Laura’s Corner, Fall, 2018
I know, it’s been a while! I’m returning to this corner now that I have bit of breathing room – To Kill A Mockingbird closed on October 27th, leaving me with only one rehearsal a day for Goosebumps, and allowing me the luxury of spending a bit of time in my kitchen. Meals for my family since June have been a slapdash affair, and I’m indebted to the delicious offerings of The Corner Table and Lemon Press for sustaining both me and my family during the busy, creative time of planning and rehearsal.
As much as I am inspired by the many play and musical scripts I read, I often draw inspiration from a well-crafted cookbook. I find the selection of a recipe similar in its process to choosing a script, and often ask myself the same questions I do when I read a play: Is it good? Will others like it as much as I do? Does it need editing? How much time do I need to allot for preparation? And, last, but not least; “Can I actually do this?” These questions, along with many others fill my mind as imagine the outcome I’m after. I also think of my responsibility to the audience. As an artist and educator, I it is crucial to consider how my choices will fuel those who are involved in our programs, both on and off the stage.
This year’s programming has shown us that we off to a successful start. On September 29th, we hosted a field trip for our local schools to attend our production of To Kill a Mockingbird. Cyrus Peirce Middle School, Nantucket New School, and Nantucket Lighthouse School were all in attendance for this important production and historic moment; this was the first time in the history of Nantucket Schools in which every 8th grade student attended the theatre for a school day matinee performance just for them. The show was followed by a talkback with the actors, and each child received a performance guide they would later revisit in their classrooms.
Goosebumps, the Musical followed, and was also a Dreamland first – students who had traditionally aged out of the program were provided with a performance piece just for them. The show, a new work by Danny Abosch is fun and contemporary and our actors and audiences have fallen in love with this “only a little” spooky play.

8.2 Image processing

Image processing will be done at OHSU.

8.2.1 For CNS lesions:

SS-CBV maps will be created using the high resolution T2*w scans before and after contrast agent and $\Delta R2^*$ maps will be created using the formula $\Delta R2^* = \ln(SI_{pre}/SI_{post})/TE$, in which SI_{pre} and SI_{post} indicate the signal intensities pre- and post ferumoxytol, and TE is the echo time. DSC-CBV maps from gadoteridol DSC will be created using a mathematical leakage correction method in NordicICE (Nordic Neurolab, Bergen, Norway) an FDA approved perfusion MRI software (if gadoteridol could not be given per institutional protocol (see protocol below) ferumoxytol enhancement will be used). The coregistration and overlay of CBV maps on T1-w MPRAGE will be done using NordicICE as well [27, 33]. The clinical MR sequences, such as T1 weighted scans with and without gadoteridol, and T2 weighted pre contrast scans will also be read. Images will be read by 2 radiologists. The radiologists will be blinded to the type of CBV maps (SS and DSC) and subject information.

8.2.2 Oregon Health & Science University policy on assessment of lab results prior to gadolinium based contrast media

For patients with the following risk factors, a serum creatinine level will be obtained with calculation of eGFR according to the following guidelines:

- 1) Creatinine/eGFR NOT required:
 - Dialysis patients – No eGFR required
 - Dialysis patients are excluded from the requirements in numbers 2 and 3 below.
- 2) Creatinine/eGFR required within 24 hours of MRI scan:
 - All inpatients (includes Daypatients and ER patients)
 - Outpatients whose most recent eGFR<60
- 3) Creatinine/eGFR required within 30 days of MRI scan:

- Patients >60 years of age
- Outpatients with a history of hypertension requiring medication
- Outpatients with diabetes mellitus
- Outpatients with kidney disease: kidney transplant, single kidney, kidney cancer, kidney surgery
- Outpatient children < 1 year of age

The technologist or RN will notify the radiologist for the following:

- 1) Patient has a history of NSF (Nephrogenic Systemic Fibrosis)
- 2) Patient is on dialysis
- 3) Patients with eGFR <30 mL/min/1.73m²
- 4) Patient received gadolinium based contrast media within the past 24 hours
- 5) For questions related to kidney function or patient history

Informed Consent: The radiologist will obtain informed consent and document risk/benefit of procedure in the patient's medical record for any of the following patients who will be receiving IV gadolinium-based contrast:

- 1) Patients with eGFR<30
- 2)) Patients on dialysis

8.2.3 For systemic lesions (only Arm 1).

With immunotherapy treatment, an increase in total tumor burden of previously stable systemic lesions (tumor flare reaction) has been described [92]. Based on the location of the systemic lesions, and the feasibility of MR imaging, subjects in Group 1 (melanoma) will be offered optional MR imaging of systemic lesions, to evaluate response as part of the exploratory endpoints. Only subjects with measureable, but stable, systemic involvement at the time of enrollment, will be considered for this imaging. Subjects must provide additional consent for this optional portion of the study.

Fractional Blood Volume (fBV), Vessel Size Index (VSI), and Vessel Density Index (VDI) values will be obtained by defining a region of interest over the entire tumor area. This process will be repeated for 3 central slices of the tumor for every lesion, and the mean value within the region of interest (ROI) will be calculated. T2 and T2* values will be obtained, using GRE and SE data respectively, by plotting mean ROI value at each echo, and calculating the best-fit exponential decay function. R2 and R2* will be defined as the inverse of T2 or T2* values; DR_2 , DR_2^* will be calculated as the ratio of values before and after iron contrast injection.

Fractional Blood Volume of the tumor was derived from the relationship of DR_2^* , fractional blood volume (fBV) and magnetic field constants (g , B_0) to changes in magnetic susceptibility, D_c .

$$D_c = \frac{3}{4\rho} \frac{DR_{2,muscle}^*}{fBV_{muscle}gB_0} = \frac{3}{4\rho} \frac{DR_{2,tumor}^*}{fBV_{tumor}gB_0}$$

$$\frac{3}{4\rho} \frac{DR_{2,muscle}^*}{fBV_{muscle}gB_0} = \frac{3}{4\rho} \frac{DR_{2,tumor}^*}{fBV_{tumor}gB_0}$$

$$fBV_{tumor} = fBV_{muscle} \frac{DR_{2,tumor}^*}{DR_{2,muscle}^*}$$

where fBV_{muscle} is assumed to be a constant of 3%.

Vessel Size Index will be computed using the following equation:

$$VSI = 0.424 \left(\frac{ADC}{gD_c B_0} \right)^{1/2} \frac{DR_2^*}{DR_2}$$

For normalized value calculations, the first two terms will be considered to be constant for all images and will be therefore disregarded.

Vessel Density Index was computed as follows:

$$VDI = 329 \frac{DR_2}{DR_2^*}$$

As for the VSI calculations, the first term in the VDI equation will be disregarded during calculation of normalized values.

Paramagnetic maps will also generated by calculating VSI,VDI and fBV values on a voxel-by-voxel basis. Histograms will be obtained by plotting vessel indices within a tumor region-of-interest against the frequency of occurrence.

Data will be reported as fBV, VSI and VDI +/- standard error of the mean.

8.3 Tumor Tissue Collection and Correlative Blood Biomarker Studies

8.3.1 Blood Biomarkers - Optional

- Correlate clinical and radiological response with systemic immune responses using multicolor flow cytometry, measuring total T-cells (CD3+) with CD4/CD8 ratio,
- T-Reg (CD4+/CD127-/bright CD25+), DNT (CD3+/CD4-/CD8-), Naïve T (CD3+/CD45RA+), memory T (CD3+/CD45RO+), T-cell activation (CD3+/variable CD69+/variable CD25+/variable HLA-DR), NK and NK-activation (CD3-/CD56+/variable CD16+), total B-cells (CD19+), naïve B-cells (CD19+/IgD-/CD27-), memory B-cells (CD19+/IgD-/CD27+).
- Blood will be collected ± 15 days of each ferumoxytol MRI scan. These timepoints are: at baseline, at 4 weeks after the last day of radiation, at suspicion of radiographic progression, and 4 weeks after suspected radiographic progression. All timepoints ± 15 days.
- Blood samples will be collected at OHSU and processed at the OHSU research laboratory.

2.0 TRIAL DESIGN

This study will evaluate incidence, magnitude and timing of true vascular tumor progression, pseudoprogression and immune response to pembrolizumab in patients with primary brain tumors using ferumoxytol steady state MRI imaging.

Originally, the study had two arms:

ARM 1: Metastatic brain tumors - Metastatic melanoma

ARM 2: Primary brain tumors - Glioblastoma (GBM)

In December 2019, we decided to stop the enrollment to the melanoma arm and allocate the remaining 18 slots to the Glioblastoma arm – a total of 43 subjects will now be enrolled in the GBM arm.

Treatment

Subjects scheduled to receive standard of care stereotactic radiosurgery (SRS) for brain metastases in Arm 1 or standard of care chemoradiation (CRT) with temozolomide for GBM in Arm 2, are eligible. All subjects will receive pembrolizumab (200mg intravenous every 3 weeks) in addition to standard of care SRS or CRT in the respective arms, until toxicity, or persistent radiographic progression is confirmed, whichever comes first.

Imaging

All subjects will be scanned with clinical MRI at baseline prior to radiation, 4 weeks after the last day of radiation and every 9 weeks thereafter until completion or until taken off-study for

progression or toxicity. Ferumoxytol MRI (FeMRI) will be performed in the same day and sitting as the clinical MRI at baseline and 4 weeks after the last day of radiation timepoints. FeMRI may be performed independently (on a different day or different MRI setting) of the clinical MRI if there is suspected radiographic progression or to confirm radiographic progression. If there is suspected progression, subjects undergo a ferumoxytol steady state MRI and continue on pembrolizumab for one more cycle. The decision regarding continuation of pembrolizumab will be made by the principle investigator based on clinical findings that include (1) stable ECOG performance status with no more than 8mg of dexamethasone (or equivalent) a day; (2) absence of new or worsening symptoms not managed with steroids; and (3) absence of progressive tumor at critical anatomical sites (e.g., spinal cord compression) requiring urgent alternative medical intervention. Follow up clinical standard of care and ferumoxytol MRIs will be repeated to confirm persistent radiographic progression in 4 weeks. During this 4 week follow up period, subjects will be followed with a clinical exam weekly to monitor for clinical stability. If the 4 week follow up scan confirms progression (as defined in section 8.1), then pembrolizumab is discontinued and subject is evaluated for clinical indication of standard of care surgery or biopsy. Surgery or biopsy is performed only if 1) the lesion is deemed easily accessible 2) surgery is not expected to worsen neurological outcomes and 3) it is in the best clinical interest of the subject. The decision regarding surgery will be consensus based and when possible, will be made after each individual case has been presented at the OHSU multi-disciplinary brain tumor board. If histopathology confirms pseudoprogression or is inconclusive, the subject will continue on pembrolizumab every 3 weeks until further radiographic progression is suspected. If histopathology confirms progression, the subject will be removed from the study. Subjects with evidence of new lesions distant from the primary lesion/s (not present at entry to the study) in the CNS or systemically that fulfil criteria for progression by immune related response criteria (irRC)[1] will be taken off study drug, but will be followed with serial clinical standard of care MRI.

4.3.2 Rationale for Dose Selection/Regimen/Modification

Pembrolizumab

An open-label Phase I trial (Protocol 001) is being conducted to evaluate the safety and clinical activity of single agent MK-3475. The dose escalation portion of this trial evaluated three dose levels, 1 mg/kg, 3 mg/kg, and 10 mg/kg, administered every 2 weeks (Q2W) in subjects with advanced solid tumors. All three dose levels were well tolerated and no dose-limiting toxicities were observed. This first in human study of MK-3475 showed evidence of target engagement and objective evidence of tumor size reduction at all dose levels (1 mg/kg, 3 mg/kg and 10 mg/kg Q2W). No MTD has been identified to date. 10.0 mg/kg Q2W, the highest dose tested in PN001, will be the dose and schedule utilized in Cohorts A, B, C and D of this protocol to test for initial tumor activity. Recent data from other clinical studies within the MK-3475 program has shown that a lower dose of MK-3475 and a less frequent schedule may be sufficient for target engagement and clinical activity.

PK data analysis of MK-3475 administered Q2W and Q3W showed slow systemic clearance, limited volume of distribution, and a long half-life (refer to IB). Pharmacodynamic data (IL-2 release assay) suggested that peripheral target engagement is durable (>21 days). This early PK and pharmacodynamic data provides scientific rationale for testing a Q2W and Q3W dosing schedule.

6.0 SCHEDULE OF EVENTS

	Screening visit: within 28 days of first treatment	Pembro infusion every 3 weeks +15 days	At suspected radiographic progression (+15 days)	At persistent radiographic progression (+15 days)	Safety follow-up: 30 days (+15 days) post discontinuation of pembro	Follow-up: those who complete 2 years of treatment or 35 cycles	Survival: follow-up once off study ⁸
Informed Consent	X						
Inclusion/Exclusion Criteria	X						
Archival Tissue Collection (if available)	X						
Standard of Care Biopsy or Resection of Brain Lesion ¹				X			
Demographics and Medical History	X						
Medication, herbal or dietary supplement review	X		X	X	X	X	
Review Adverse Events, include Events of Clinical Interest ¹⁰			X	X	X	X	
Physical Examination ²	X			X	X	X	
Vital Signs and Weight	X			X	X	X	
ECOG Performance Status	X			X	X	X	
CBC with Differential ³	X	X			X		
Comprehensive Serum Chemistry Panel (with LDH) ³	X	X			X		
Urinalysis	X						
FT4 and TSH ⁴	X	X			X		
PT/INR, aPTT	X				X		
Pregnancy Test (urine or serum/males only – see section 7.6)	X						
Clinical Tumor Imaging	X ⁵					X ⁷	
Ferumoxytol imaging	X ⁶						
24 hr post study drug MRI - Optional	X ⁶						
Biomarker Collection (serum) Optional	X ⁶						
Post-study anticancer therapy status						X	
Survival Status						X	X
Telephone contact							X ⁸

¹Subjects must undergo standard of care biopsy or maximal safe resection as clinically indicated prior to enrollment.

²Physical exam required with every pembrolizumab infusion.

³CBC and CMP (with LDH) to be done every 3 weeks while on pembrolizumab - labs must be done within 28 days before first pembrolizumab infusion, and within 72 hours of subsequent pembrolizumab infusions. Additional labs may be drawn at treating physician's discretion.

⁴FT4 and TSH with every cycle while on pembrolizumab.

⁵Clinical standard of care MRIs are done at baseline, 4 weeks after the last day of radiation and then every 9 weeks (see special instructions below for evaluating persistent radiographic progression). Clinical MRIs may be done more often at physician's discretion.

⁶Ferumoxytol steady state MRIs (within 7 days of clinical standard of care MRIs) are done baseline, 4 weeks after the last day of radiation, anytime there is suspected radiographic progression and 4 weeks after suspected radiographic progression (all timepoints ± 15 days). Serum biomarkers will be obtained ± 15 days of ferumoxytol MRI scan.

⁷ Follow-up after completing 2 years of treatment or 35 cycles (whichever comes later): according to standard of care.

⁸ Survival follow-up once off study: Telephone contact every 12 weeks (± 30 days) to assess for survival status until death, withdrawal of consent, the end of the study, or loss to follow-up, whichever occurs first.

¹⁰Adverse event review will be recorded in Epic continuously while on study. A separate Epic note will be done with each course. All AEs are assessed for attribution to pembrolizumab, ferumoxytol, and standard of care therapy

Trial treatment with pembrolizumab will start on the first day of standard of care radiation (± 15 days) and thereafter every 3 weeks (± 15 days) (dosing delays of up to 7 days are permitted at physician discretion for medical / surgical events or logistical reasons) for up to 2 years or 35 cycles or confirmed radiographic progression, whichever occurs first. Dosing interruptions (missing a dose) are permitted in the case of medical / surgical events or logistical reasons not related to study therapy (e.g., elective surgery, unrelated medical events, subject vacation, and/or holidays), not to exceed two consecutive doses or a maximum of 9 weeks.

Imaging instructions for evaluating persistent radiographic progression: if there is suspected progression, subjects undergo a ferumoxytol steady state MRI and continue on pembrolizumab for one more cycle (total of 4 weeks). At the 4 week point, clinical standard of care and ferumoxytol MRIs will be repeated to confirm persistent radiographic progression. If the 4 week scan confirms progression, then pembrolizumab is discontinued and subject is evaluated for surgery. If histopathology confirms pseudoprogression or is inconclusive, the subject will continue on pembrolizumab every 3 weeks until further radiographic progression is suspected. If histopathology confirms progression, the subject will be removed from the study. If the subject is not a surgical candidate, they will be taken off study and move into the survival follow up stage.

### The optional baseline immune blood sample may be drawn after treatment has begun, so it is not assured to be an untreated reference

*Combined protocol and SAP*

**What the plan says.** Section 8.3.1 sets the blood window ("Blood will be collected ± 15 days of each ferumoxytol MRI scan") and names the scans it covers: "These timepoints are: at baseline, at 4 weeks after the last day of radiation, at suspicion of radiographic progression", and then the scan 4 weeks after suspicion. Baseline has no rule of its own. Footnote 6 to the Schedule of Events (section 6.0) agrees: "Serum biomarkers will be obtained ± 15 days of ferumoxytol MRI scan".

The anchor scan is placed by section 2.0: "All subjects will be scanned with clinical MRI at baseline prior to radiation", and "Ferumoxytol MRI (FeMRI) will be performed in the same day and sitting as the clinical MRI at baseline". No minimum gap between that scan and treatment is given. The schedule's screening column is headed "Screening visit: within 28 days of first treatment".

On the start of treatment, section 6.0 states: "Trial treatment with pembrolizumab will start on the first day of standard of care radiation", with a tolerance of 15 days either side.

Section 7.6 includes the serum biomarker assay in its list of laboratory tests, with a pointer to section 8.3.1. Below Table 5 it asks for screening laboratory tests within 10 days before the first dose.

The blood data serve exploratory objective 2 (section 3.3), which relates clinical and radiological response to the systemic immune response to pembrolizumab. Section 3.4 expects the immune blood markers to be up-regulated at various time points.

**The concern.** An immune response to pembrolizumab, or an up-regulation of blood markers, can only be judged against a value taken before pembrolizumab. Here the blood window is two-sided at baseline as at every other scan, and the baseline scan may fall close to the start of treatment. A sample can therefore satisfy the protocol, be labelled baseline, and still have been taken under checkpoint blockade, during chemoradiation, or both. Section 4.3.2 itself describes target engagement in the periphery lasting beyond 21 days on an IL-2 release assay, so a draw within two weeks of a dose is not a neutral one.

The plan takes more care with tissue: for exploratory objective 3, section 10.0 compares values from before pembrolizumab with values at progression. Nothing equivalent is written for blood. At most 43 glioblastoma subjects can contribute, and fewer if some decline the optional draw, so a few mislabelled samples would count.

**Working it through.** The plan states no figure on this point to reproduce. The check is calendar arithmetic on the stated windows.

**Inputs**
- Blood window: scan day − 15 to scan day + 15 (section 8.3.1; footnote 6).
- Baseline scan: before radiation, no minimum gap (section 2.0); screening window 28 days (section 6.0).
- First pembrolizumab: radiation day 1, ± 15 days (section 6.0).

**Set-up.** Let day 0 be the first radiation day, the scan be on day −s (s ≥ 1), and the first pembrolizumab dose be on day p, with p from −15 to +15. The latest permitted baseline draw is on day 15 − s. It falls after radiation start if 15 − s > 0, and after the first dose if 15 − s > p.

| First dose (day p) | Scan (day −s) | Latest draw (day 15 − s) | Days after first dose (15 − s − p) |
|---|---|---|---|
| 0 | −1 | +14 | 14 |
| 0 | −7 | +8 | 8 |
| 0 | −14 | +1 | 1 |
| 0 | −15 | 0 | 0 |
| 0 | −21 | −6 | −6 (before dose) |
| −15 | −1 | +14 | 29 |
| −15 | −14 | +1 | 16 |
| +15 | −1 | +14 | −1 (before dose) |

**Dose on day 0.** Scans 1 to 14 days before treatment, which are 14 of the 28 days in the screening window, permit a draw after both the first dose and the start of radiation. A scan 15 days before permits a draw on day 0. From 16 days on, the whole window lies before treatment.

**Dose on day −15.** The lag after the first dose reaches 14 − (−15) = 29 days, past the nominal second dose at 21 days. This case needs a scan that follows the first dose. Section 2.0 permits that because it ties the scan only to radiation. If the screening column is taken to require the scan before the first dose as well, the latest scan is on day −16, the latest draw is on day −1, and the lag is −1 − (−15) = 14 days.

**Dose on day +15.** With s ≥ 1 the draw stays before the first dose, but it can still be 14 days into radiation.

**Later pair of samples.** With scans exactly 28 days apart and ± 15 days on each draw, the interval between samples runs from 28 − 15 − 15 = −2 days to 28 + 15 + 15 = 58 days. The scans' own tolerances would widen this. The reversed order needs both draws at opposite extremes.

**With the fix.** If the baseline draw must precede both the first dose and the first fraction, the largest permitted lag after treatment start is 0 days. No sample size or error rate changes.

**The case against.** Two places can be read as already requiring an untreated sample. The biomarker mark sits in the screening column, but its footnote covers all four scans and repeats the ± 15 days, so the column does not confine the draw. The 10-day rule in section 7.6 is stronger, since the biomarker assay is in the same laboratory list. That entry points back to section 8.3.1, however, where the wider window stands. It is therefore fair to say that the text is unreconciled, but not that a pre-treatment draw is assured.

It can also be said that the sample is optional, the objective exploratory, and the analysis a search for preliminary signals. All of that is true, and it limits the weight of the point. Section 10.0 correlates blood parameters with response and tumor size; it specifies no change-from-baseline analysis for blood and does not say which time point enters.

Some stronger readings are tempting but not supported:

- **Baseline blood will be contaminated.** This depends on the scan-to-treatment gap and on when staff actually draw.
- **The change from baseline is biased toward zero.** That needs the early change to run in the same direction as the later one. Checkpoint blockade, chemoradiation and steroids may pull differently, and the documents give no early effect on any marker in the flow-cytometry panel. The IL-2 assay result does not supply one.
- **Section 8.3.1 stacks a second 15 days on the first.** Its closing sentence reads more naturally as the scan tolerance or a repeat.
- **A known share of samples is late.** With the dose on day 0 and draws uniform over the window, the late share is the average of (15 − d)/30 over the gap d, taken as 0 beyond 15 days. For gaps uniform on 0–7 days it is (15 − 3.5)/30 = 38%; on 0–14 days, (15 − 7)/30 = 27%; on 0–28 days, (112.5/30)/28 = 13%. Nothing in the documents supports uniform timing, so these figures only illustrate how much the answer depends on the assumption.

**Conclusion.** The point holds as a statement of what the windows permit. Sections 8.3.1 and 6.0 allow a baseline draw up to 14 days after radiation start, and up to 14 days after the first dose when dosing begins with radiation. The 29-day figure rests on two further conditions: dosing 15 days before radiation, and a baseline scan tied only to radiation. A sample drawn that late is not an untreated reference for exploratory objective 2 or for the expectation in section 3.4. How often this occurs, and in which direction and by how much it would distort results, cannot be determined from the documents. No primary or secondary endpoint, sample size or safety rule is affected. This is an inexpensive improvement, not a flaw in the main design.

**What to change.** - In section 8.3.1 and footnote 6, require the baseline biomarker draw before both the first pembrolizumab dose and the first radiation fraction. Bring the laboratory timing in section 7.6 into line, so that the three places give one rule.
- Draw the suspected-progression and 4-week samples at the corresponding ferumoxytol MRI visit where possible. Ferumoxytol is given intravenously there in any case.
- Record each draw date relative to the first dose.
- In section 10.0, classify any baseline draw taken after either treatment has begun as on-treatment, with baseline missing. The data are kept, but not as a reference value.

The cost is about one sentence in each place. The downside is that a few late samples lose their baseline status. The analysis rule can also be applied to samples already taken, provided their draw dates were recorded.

The new year will begins with We are Nantucket, an oral history of our life and times told through film and narration. We are thrilled to welcome Nancy Newhouse, historian whose books have inspired this program.
We are also excited to share another slice of Nantucket in February when we host “Nantucket’s Got Talent.” This island wide event, sponsored by Beverly Hall and David Billings, with additional support from Gene Mahon, will give everyone a chance to shine on the Dreamland Stage.
Doctor Dolittle Junior follows later in February, as our young actors return to the stage in this musical retelling of the classic tale. Featuring all the songs from the film as well as some new pieces it’s the perfect show to lift everyone’s spirits this winter. To register your 7-16 year old, visit our website and click on “register for our 2018 season.”
In April, we bring back Blue, the story of Inky Blue and Sparkly Blue, a Tale of Colors, Tolerance and Acceptance. Blue is an inspiring tale for the whole family, and especially welcomes our youngest audience members.
Did someone say summer? Well, yes, and, as the song goes, “We’re All in This Together!” Yes, you read that correctly, and The Dreamland will be home to the Wildcats and HIgh School Musical Jr. this August, 2018. Registration opens in December, and we are already humming this music and working on our basketball skills to bring this much loved musical to our summer stage.
As you can see, we’ve got a lot cooking here -we look forward to seeing your for another exciting season at The Dreamland!
See you at the theatre!